Carver Embraces the Cross

‘The crucifix is the symbol of the central mystery of God’s love and salvation for us.’


Twenty five years ago, 90-year-old Dick Gilmore of Kennewick, Wash., retired from aeronautical engineering and devoted himself to a new mission in life: making crucifixes.

He has made thousands since — many he has given away; others he has sold to cover the cost of materials — which can be found in homes, Catholic parishes and schools. As he explained, “It has been a mission of mine. I do it because I think it is what Jesus wants me to do.”


Carpentry and Family

Gilmore was born and raised in Otis, a small town in northeastern Colorado. He met his future wife, Dolores, at a lodge in Grand Lake, Colo. The couple married two months later. His Presbyterian family opposed the marriage because of Dolores’ Catholicism. 

Gilmore recalled, “My mother wouldn’t accept it, and my sister took me aside and warned me not to marry a Catholic. But I knew Dolores was what I wanted. My family eventually came around.”

Their union produced eight children. Gilmore taught carpentry to his sons; the most proficient was Mark, who became “a handy carpenter.” Mark went on to become Father Vincent Gilmore of the Norbertine Fathers in southern California. “There was always a project or repairs going on at the house,” Father Gilmore recalled. “Dad was able to fix most anything, and my twin brother and I were always there to watch, help, participate or fetch tools.”

As an adult, the priest’s carpentry skills led to his hobby: the construction of Nativity scenes. Among his most memorable is the Nativity scene at his home abbey, St. Michael’s Abbey in Silverado, Calif. He reflected, “Like my dad, who makes crucifixes as an expression of his faith, for me, to make Nativity scenes is an expression of my faith, especially in the Incarnation.”


‘Appealing and Beautiful’

Dick Gilmore makes his crosses from a variety of woods. As Father Gilmore observed, “My dad likes the beauty of the wood to show in his work. He is very creative in the styles and kinds of wood and wood inlay he uses for the crosses. He wants to make the crosses appealing and beautiful.”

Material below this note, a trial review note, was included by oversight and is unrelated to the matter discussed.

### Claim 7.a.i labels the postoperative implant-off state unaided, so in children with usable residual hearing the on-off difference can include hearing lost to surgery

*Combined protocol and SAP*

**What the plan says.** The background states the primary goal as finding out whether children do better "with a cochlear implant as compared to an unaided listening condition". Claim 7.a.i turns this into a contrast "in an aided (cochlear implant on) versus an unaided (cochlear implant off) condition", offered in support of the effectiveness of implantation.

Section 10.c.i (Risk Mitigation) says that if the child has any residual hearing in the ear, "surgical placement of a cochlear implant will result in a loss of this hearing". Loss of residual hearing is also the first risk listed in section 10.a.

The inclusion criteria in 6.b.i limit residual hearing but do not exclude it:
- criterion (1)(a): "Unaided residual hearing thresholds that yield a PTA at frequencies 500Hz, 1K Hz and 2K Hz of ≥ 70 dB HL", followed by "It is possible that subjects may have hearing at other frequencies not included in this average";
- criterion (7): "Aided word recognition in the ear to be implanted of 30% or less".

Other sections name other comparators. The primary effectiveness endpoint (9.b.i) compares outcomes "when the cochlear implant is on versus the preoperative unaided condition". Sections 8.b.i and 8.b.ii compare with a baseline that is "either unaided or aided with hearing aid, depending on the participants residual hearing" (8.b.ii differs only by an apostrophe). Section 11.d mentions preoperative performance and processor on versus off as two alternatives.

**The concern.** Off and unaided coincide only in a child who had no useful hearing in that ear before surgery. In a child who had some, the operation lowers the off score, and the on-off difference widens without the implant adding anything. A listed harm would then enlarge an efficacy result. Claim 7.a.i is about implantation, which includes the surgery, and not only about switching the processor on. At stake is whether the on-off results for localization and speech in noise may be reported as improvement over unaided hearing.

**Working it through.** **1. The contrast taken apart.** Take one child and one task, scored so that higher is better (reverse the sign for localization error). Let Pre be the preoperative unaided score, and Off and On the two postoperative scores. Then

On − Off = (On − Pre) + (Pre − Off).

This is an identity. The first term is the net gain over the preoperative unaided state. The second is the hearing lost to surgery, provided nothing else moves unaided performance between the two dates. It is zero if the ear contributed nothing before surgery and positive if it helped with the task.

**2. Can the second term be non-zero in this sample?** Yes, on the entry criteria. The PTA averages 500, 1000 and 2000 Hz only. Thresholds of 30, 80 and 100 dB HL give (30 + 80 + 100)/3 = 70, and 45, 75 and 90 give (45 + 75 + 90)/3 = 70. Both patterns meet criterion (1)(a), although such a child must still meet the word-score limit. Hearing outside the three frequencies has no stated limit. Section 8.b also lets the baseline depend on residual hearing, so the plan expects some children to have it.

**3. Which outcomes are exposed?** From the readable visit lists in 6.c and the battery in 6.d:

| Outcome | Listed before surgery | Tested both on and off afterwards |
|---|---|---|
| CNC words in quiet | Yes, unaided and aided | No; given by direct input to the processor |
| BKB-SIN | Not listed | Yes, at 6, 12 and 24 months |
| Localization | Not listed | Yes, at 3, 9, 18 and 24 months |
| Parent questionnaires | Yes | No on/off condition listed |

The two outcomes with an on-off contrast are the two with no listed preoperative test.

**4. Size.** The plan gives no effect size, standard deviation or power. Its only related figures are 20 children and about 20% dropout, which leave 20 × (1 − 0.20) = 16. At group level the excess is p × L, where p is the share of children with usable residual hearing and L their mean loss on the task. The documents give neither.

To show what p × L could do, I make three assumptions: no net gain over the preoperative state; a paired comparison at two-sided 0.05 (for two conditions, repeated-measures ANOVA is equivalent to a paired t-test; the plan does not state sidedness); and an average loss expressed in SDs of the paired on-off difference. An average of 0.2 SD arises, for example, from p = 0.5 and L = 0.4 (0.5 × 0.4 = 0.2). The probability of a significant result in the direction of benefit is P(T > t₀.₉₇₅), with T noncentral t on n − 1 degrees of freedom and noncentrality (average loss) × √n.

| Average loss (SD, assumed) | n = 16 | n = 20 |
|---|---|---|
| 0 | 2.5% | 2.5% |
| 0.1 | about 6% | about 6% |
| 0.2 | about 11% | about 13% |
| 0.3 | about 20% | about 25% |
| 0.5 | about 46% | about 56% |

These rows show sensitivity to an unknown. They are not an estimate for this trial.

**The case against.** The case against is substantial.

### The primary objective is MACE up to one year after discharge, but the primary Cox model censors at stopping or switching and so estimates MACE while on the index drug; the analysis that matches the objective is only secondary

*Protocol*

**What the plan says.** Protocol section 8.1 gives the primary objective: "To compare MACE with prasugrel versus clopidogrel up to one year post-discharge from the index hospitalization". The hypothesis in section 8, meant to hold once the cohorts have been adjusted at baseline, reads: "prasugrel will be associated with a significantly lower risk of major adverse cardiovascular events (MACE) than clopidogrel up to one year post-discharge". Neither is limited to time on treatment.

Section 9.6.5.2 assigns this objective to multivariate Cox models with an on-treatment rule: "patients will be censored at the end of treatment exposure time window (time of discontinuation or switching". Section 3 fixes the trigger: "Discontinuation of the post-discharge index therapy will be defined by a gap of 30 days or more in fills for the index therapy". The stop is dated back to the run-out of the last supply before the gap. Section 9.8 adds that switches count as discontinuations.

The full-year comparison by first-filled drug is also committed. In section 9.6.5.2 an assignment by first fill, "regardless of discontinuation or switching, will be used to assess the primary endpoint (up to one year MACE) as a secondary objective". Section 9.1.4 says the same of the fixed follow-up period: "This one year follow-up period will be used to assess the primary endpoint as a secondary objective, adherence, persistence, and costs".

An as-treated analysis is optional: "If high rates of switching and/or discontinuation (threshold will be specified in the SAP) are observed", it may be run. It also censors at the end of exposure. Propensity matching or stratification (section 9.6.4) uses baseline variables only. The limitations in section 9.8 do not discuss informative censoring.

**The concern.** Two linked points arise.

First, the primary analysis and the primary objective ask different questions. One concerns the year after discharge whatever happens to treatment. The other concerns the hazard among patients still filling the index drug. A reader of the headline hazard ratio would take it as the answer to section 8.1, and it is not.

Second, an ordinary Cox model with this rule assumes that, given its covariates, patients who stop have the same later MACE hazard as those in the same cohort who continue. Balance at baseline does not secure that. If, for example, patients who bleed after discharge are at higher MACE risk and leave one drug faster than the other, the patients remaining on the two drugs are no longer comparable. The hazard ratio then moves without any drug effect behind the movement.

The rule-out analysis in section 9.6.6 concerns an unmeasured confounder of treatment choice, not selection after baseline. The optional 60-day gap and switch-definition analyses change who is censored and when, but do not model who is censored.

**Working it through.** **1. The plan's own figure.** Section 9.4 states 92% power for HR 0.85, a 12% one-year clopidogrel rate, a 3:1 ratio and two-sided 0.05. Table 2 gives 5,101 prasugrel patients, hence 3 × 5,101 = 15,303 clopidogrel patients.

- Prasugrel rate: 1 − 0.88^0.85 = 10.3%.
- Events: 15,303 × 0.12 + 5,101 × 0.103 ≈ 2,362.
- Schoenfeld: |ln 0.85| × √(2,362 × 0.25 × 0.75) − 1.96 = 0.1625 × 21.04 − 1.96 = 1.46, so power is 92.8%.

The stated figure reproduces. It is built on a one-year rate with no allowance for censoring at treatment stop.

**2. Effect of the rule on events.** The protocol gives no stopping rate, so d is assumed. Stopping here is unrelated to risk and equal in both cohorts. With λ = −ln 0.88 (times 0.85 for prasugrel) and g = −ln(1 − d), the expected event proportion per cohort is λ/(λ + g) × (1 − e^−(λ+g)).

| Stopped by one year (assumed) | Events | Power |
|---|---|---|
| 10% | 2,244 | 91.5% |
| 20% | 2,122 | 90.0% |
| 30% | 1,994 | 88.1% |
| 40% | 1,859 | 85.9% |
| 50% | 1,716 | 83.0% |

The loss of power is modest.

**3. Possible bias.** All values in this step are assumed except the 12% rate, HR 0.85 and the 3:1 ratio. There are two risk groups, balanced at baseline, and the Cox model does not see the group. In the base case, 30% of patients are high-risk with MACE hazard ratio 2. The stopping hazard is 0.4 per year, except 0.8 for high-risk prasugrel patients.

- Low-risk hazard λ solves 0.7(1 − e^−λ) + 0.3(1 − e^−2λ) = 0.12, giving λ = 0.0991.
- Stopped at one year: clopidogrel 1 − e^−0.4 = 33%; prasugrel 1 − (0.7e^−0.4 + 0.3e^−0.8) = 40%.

The elder Gilmore buys some corpuses; others he makes. If he buys a corpus, he can create a mold for it and make plaster copies.

But in the end, he wants to make something that helps the owner realize the great sacrifice Christ made for all of us on the cross. As his priest-son explained, “My dad has a desire to share Jesus with others in the beautiful symbol that the crucifix is to our faith. The crucifix is the symbol of the central mystery of God’s love and salvation for us.”

The elder Gilmore converted to Catholicism the same year his future priest-son made his first Communion. It was no surprise to his son, who had always witnessed his father’s presence at Mass: “I thought he was Catholic because he always went to church with the family.”

Father Gilmore believes his parents’ pro-life activism influenced him to become a religious. He added, “My dad has become a very dedicated and committed Catholic. He goes to Mass daily (when he can) and will talk about his faith to anyone. He designed and built a beautiful grotto on his parish grounds dedicated to the pro-life cause and in remembrance of my mom, who worked so hard in the pro-life movement.”

Dick’s crosses will be the highlight of his woodworking creations, believes his son: “I think people like the idea of having one made by someone who loves the faith.”

Jim Graves writes from

Newport Beach, California.